The crystallization and centrifugation steps for plantation white might differ on account of the boiling system used. For plantation white the regular three-boiling system can be used. An alternative is to only ship A-Sugar. The B-sugar is then dissolved and fed back to the syrup, while the C-sugar is dissolved or used as seed for the B-sugar.[31]

Storage of plantation white sugar

In storage, plantation white is more vulnerable than raw sugar. Sugar produced by carbonation is especially vulnerable to color change. Ash content also contributes to discoloration. In Brazil discoloration is countered by storing at a maximum temperature of 35-40°C and by producing sugar of 166 IU so lots of color can be lost before the low standard of 230 IU is reached.[28]

Other characteristics

Back-end refineries

Some cane sugar mills have so-called back-end refineries. In back-end refineries, raw sugar produced in the mill is converted to refined sugar with a higher purity for local consumption, export, or bottling companies. Wastage is used for heat generation in the sugar mills.

Energy in the sugar mill

The remaining fibrous solids from the juice extraction phase, called bagasse, are burned for fuel in the mill's steam boilers. These boilers produce high-pressure steam, which is passed through a turbine to generate electrical energy (cogeneration). The exhaust steam from the turbine is passed through the multiple effect evaporator station and used to heat vacuum pans in the crystallization stage as well as for other heating purposes in the sugar mill.

Bagasse makes a sugar mill more than energy self-sufficient; surplus bagasse goes in animal feed, in paper manufacture, or to generate electricity for sale.

Factory automation

Sugarcane Mill and Boiling Apparatus (1871)

As in many other industries factory automation has been promoted heavily in sugar refineries in recent decades. The production process is generally controlled by a central process control system, which directly controls most of the machines and components. Only for certain special machines such as the centrifuges in the sugar house decentralized PLCs are used. This also has to do with security for security reasons.[32]

History of the Sugar Mill

Early sugar mills

Sugar mills date back to Arab Egypt in the 12th century.[33] An artisanal version is the trapiche, later substituted by the engenho or ingenio.

A sugar mill in the Caribbean c. 1825

In the 1820s a general description of sugar plantations on Jamaica was given.[34] What we now call a sugar mill then consisted of: the sugar mill proper, a boiling house and a still house. These were aligned on a slope, so the sugar juice could flow downwards from the mill to the still house.[35]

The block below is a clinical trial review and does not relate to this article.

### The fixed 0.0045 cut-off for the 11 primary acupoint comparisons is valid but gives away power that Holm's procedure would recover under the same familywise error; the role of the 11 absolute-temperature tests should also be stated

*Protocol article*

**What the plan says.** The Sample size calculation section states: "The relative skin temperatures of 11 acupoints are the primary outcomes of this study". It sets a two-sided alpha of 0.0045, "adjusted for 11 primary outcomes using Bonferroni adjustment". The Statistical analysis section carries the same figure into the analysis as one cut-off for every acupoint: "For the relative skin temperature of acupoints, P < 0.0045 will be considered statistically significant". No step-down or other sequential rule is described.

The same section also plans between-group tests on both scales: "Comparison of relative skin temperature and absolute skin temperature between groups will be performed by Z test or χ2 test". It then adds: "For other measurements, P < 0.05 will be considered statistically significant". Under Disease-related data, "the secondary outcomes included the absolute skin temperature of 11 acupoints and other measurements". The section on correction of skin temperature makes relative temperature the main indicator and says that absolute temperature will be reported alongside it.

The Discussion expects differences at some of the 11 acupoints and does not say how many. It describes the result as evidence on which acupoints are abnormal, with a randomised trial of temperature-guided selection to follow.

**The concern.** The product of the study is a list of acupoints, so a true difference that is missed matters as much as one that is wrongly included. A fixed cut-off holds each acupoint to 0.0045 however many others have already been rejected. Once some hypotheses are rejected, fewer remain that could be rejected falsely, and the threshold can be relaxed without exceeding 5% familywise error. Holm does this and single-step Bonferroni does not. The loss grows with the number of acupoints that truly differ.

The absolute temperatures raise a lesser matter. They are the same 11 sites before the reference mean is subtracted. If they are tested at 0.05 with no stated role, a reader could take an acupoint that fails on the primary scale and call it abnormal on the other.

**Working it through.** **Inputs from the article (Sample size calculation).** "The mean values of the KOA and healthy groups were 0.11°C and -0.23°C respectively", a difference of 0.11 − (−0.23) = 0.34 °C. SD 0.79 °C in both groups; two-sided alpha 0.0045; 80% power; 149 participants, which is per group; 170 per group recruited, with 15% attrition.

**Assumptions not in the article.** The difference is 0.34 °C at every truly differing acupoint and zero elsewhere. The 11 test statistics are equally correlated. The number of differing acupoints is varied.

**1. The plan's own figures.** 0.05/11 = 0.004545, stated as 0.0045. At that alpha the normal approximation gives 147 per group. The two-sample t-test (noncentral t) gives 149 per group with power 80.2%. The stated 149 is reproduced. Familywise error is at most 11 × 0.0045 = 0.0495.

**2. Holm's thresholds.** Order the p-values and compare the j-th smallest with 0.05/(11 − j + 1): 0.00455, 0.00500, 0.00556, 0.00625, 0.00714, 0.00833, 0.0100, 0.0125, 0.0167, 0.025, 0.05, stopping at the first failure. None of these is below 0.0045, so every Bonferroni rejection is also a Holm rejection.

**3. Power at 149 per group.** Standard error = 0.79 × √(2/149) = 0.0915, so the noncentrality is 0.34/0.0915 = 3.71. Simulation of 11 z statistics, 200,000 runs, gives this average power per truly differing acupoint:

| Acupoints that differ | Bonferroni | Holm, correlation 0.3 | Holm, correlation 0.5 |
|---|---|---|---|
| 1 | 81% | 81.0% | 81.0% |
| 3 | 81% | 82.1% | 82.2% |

There were four kinds of mills in the 1820s, those turned by wind, water, steam, or by cattle and mules. The wind mill was in wide use on Barbados. The preference for wind mills was due to their power (about 15 hp), but they required a supporting cattle-mill for when there was no wind.[35] The machine itself consisted of three vertical rollers. Power was applied to the main (center) roller, which turned the other two by a cogwheel.[36]

A cattle mill on Jamaica was generally a round, covered building of no less than 60 feet diameter. Hard wood posts, or pillars of masonry supported the roof, which was mostly covered with wooden shingles. In an 1820s example, the lower four feet of the main roller were covered by a cast iron case, in the center of which was a gudgeon. This turned on a hardened piece of iron, which was set in a case-hardened iron step filled with oil. Above the cast iron case was the cogwheel, above which were the two external rollers held by braces. On the top, the main roller was driven by long levers attached to oxen walking in a roundabout.[36]

See also

Notes and references


  1. ^ AMSCL 2023.
  2. ^ a b Steindl 2005.
  3. ^ SMRI 2023.
  4. ^ Schiweck, Clarke & Pollach 2007.
  5. ^ Sugar Processing 2001, p. 4.
  6. ^ a b Sugar Processing 2001, p. 19.
  7. ^ Sugar Processing 2001, p. 6.
  8. ^ Sugar Processing 2001, p. 7.
  9. ^ Sugar Processing 2001, p. 8.
  10. ^ Rein 1995.
  11. ^ Kelly & Porter 1978.
  12. ^ Sugar Processing 2001, p. 10.
  13. ^ Rein & Stella Polanco 2006.
  14. ^ a b c Baikow 1982, p. 86.
  15. ^ Sugar Processing 2001, p. 9.
  16. ^ Oates 2008, p. 347.
  17. ^ a b Sugar Processing 2001, p. 13.
  18. ^ a b c Sugar Processing 2001, p. 14.
  19. ^ Sugar Processing 2001, p. 15.
  20. ^ a b c d Chen & Chou 1993, p. 50.
  21. ^ Chen & Chou 1993, p. 230.
  22. ^ Chen & Chou 1993, p. 278.
  23. ^ a b Chen & Chou 1993, p. 279.
  24. ^ Sugar Processing 2001, p. 16.
  25. ^ Chen & Chou 1993, p. 51.
  26. ^ Moor, Rosettenstein & Du Plessis 2019.
  27. ^ Sugar Processing 2001, p. 17.
  28. ^ a b Sugar Processing 2001, p. 25.
  29. ^ a b c Sugar Processing 2001, p. 20.
  30. ^ a b Sugar Processing 2001, p. 22.
  31. ^ a b c Sugar Processing 2001, p. 23.
  32. ^ BMA 2023.
  33. ^ Satō, Tsugitaka (1997). State and Rural Society in Medieval Islam: Sultans, Muqtaʻs, and Fallahun. Brill. pp. 119, 211, 215. ISBN 90-04-10649-9.
  34. ^ Hibbert 1825.
  35. ^ a b Hibbert 1825, p. 34.
  36. ^ a b Hibbert 1825, p. 35.